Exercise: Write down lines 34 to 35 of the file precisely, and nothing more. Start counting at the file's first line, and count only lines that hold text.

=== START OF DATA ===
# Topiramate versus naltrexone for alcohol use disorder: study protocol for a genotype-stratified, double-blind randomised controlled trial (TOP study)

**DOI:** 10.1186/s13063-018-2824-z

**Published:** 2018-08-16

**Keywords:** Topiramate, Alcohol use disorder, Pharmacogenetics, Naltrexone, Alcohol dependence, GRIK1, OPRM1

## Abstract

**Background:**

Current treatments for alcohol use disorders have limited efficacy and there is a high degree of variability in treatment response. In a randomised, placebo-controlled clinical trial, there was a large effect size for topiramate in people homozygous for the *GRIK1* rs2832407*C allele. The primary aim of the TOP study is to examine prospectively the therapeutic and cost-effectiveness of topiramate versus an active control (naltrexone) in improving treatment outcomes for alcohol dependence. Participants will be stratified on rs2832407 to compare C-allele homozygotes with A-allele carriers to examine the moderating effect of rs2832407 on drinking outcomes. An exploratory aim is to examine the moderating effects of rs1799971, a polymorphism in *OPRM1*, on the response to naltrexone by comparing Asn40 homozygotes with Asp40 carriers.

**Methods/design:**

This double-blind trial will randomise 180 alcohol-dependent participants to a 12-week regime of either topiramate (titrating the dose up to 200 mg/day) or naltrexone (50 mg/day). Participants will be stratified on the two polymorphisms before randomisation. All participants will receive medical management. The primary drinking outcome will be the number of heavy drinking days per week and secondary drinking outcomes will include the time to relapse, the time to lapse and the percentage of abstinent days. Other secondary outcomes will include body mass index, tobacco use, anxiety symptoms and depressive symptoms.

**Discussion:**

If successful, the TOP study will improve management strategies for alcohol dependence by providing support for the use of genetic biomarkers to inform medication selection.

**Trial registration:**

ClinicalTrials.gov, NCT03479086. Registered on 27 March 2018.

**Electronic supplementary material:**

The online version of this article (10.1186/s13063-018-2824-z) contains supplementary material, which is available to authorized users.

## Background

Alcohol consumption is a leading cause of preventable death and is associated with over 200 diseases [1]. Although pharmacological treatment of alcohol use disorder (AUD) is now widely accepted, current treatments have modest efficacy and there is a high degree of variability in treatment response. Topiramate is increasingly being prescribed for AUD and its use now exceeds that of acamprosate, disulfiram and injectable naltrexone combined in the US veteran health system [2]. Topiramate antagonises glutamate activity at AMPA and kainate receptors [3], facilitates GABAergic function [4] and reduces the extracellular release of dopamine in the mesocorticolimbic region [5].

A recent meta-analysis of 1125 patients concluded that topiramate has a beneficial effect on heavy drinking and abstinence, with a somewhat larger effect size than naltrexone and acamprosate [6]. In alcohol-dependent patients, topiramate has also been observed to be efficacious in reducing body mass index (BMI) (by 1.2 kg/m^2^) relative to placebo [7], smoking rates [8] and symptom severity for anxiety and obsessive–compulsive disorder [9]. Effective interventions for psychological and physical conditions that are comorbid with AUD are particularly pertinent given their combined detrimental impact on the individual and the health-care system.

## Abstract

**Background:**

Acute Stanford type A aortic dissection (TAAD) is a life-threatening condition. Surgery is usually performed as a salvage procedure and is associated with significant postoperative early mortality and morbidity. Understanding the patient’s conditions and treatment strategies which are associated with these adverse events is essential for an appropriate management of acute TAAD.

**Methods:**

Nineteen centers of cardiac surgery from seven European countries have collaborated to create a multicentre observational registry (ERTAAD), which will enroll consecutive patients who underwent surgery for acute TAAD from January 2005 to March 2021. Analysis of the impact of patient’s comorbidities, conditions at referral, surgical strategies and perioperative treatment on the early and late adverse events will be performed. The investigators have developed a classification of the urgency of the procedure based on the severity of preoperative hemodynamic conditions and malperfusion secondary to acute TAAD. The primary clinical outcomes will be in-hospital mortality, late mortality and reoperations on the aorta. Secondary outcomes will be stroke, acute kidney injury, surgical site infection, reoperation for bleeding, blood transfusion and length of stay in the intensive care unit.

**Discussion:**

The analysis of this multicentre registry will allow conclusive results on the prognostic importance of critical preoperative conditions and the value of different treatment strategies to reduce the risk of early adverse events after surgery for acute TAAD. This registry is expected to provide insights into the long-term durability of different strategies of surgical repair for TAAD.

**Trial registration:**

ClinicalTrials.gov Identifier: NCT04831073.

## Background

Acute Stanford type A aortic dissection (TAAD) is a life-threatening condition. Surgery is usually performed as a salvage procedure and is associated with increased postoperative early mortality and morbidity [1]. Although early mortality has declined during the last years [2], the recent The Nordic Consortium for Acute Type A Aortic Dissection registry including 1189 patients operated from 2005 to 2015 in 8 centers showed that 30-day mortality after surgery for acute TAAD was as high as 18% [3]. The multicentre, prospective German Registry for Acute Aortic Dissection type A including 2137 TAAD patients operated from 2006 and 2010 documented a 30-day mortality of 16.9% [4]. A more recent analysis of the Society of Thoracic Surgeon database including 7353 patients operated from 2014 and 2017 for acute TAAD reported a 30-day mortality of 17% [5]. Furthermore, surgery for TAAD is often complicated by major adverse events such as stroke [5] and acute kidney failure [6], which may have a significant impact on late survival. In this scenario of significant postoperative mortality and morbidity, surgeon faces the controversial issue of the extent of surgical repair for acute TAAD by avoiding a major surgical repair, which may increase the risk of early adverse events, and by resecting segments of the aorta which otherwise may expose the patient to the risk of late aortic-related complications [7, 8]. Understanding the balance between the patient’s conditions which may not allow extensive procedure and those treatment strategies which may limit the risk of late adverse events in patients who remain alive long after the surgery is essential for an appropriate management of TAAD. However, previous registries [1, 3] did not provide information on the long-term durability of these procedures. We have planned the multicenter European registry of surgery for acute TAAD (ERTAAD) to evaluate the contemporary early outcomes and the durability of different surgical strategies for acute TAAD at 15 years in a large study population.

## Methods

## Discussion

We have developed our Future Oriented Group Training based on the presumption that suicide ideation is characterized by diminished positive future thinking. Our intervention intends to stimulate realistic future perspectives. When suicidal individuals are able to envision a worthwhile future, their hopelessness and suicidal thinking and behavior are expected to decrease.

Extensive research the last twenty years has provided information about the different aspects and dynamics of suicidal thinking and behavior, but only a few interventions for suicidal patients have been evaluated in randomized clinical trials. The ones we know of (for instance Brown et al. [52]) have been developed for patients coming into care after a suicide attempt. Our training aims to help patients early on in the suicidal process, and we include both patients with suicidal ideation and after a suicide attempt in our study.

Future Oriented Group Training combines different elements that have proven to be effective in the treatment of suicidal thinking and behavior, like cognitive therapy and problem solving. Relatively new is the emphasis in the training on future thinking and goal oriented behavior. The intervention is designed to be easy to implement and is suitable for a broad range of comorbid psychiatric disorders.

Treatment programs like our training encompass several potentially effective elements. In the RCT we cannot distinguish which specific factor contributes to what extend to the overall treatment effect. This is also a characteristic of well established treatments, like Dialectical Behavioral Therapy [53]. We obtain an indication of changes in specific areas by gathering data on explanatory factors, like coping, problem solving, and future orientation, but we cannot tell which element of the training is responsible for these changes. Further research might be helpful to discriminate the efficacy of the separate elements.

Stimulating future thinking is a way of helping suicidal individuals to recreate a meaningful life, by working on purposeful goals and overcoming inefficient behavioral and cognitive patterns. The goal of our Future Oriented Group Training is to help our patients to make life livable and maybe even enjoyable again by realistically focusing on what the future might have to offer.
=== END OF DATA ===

Future Oriented Group Training combines different elements that have proven to be effective in the treatment of suicidal thinking and behavior, like cognitive therapy and problem solving. Relatively new is the emphasis in the training on future thinking and goal oriented behavior. The intervention is designed to be easy to implement and is suitable for a broad range of comorbid psychiatric disorders.

Treatment programs like our training encompass several potentially effective elements. In the RCT we cannot distinguish which specific factor contributes to what extend to the overall treatment effect. This is also a characteristic of well established treatments, like Dialectical Behavioral Therapy [53]. We obtain an indication of changes in specific areas by gathering data on explanatory factors, like coping, problem solving, and future orientation, but we cannot tell which element of the training is responsible for these changes. Further research might be helpful to discriminate the efficacy of the separate elements.